If you’ve been following my personal blog, you may have noticed that I recently spent some time in the UK. As always when travelling, I also kept an eye out for e-readers spotted both in the wild and in shops.
Shops: E-readers are prominently visible in British chain bookstores. W.H. Smith is still pushing Kobo readers, while Waterstones has partnered with Amazon and is now selling Kindles in its stores. In fact, I first saw a Kindle Fire, Kindle Paperwhite or any of the other non-standard Kindles in the flesh in a Waterstones store in Norwich. I didn’t see any Nooks, because I didn’t go into John Lewis to check them out.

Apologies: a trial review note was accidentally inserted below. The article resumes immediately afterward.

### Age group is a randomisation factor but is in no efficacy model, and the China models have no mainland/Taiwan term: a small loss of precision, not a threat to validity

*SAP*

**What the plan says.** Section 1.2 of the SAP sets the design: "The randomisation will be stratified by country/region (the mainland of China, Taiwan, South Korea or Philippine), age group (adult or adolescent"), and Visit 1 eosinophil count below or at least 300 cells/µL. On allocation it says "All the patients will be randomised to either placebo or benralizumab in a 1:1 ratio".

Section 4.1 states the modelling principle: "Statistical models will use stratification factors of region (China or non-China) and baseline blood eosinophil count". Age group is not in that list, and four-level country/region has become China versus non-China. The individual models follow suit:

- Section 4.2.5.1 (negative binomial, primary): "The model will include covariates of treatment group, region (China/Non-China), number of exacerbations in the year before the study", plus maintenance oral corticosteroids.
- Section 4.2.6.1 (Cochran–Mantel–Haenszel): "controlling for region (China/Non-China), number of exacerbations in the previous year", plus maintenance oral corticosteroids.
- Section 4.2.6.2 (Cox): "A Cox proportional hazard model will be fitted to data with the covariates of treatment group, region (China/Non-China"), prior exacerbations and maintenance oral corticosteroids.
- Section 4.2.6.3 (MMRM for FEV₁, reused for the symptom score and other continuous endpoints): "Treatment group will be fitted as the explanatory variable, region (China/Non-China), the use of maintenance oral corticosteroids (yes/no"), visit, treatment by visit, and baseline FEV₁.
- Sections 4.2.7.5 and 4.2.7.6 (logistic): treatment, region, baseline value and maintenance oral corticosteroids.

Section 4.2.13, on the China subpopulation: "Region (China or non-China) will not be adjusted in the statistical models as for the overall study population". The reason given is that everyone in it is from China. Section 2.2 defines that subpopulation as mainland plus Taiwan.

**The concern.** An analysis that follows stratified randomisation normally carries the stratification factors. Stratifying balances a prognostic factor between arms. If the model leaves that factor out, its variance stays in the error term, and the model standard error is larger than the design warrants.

As for e-readers in the wild, there are more than there were two or even one year ago, but the majority of people on planes and in airport waiting areas still read print books or magazines. I did see quite a lot of tablets around. As for dedicated e-readers, I saw a young Asian man with a Kindle on the flight from Bremen to Amsterdam, I saw an e-reader on a tray at the security check at Amsterdam Schiphol airport as well as a German couple using unidentified e-readers (maybe I should have asked them). Nonetheless, print books and mags still vastly outnumbered e-readers.